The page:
From an early age, we are trained in the capitalization of the first letter of defined terms, the beginning of sentences and proper names – names of people and specific places or objects. But in recent years, more and more extremely online individuals have invented a series of new uses for capitalization that do not meet the rules set by English teachers and style guides.
Nowadays, it is common to type a capitalized word to indicate SCREAMING, the use of ALTERNATIVE CAPTURE (often associated with SpongeBob memes) to convey mockery, or to complete the lack of capitalization, which can be done deliberately to appear extremely cold, or simply because one does not bother to hit the Shift key from time to time.
But there is another trend that I have seen repeatedly, in which more and more people intentionally capitalize the first letter of some words to make them stand out, as if it were the same. And I want to know why?
At one point, the capitalization of words As this has become an accepted practice, a secret code that we all agreed to start using in silence. But how exactly has it become a norm and what is forcing so many people to use this technique?
As you can assume logically, one of the main reasons why people embark on thug capitalization is to put the emphasis. Expert linguists have developed emphatic capitalization in a 2018 article by Rachel Thompson from Mashable, but after talking to a selection of self-proclaimed atypical capitalists, I learned that there are various other reasons why people engage in the trend.
It seems that the appeal of capitalization stems from the competitive nature of social media. Every day, people connect online to share photos, thoughts, shots and feelings in order to connect with each other. But because all of this content can be validated through preferences, favorites or retweets, often people do not just try to share pieces of themselves. Instead, they try to make these songs the funniest, deepest, or most innovative content.
Sometimes uppercase words in text or tweets emphasize an original idea, but give off a sense of extra pride. For example, after the Mashable Newsroom recently learned that Kraft was sticking a bandage in a tube and rebranding like Salad Frosting, my editor asked us via Slack that we would like to see in a tube. A colleague replied "hmmm maybe cookie dough", to which another replied: "it's already in the form of a tube." When asked why they had chosen capital letters in this case, they responded that they often participated in the trend "to make something more ironic".
Unnecessary ceilings act as an indicator of sorts. Not only do they warn readers that the edited text is the most important part of a thought, but also that the author has some sense of humor. I've witnessed this humor during tweets to ask my subscribers if anyone was attending Acts Of Rebellious Capitalization. Each person who is extremely self-aware and who has responded has made sure to maintain his capitalization habit in his answers, fully integrating the technique as part of his personality.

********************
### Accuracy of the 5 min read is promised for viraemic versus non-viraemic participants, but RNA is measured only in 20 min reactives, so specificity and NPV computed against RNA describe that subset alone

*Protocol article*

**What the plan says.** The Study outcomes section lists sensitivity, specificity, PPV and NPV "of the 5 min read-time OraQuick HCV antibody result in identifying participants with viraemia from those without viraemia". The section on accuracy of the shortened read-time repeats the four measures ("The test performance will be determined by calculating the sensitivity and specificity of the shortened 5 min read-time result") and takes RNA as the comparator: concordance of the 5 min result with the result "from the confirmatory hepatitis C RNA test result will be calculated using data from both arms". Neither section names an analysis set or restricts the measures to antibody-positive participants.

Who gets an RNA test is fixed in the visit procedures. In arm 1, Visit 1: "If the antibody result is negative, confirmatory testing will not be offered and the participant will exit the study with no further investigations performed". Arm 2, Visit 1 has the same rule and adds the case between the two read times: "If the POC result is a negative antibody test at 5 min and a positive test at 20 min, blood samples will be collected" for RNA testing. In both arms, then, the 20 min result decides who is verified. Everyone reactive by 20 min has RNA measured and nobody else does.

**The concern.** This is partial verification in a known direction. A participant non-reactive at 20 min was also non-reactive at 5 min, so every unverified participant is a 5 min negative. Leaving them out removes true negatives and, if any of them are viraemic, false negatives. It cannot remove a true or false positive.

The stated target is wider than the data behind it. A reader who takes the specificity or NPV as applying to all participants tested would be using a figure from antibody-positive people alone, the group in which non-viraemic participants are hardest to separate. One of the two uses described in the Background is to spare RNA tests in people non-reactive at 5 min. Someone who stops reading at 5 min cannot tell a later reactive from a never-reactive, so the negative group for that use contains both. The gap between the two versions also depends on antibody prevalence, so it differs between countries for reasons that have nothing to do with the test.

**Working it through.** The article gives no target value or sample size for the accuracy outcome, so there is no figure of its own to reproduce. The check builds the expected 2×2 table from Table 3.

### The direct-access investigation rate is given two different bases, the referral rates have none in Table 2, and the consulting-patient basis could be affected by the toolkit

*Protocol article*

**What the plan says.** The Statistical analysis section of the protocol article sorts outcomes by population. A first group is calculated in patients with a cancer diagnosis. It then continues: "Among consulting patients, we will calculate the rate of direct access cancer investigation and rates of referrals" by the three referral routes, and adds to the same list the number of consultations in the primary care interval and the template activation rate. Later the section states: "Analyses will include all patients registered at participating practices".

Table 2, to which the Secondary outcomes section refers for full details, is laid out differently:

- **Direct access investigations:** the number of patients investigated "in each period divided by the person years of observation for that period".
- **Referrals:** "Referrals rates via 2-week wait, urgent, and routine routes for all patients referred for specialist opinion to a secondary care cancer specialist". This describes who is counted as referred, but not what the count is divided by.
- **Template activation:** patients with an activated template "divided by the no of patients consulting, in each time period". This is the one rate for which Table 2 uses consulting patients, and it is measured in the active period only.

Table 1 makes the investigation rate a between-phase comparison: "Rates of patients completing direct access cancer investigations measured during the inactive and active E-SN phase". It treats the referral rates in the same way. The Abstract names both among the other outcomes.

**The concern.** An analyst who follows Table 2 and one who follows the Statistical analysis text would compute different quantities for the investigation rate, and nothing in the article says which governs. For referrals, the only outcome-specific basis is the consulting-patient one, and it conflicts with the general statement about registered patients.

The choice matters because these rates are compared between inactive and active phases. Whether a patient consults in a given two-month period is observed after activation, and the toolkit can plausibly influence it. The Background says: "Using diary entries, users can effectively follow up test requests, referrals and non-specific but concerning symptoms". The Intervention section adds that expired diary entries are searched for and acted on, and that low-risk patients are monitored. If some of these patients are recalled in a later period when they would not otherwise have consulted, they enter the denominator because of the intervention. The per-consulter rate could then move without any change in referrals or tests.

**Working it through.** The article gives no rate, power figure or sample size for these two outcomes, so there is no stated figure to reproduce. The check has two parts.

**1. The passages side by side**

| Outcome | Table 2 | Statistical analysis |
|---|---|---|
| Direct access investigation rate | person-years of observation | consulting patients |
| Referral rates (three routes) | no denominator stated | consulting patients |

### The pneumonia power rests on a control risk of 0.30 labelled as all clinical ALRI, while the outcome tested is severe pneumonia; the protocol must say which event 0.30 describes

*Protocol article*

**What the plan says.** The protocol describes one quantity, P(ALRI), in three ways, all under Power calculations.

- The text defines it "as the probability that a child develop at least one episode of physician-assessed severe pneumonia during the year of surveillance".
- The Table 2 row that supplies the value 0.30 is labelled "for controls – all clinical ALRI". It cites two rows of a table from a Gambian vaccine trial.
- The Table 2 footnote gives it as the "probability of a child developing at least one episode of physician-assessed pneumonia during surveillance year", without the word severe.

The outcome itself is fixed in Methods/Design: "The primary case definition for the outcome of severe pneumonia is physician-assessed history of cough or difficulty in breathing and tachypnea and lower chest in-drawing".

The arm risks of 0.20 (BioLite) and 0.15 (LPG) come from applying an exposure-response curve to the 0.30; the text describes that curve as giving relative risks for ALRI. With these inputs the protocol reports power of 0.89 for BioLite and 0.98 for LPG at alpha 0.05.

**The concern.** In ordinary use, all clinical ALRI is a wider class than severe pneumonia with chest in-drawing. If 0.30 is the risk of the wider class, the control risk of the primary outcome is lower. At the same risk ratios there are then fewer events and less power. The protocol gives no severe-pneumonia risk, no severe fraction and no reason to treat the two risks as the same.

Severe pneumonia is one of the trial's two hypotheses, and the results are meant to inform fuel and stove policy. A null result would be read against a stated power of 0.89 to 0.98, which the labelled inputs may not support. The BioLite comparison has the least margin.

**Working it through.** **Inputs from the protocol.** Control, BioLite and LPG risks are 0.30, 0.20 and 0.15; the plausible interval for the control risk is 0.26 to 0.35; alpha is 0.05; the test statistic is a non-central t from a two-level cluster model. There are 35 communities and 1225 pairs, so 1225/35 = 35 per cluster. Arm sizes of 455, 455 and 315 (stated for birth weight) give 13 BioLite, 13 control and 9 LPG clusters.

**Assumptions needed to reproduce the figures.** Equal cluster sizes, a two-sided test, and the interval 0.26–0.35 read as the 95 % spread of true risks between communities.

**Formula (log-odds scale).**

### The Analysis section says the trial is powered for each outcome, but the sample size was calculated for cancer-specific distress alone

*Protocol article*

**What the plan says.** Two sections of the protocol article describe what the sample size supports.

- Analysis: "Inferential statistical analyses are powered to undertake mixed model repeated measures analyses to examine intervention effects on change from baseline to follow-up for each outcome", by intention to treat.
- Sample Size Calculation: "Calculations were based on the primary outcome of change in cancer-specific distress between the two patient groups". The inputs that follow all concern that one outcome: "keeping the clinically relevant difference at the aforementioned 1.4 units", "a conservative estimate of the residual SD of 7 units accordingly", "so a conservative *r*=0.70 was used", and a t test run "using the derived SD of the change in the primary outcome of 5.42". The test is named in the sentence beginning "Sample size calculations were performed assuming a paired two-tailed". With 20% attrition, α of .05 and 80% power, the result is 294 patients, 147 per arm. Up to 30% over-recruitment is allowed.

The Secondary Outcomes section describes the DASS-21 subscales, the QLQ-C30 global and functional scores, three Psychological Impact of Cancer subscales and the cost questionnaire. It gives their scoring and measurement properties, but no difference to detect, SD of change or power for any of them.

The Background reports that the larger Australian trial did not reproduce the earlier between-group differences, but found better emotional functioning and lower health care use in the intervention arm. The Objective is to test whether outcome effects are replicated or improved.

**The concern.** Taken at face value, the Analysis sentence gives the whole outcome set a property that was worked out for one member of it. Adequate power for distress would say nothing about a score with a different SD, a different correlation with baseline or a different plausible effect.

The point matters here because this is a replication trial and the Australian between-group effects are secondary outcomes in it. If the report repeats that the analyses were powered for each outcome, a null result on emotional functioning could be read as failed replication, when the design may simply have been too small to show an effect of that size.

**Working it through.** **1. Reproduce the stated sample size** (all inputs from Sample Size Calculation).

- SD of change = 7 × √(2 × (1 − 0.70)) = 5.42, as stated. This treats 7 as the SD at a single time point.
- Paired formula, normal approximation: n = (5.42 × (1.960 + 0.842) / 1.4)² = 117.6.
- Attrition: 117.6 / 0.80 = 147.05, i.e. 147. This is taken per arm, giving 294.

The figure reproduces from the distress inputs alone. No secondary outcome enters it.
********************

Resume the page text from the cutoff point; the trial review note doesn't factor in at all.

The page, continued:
In extreme cases, people follow words with a trademark symbol to jokingly claim ownership of a sentence in a more formal way.
"When I use the trademark symbol in a conversation, I use it a bit to emphasize, but also as a mode of distinction, if it makes sense. Like, it's important but It's Important, Almost Moreso ™, "Emerson Schoenike, an 18-year-old, describes in a Twitter post that he ventured out of the official capitalization style as his" brand. " .
Andrea Butler, 25, agrees that the capitalization of certain words has a lot to do with personal branding. "For example, I wrote the other day a" very feminist friend "in an Instagram legend, because I am very feminist and part of my brand (and that of my friend)", a- she explained in an interview with Mashable. Butler also thinks that capitalization can "be a way of making fun of things that are not serious but serious people."
"If I said I have a big date tonight (especially if I've included the trademark symbol), that would mean that I'm going to a date that, I know, should be considered as a big deal, "says Butler," but in writing her own name I'm ironic. "
In a sense, the ™ the symbol works to make some words honorary proper nouns, like the linguistic version of Gretchen Wieners trying to make Fetch⁽ ™ a thing in the interior Average girls.
Although the personal brand may play a role in the decision to exaggerate with capitalization, certain cultural aspects and personalities also influence the trend.
Steve Carley, 28, who sometimes capitalizes the words "that indicate a thing to emphasize the importance of this thing," told Mashable that I had resumed the habit in none other than Stephen King . Carley noted that the author's story refers to his dog as "Molly the thing of evil" on Twitter since 2015.
One of the king the least favorite Twitter usersDonald Trump also likes to capitalize words in tweets – although his capital letters can often seem random and absurd.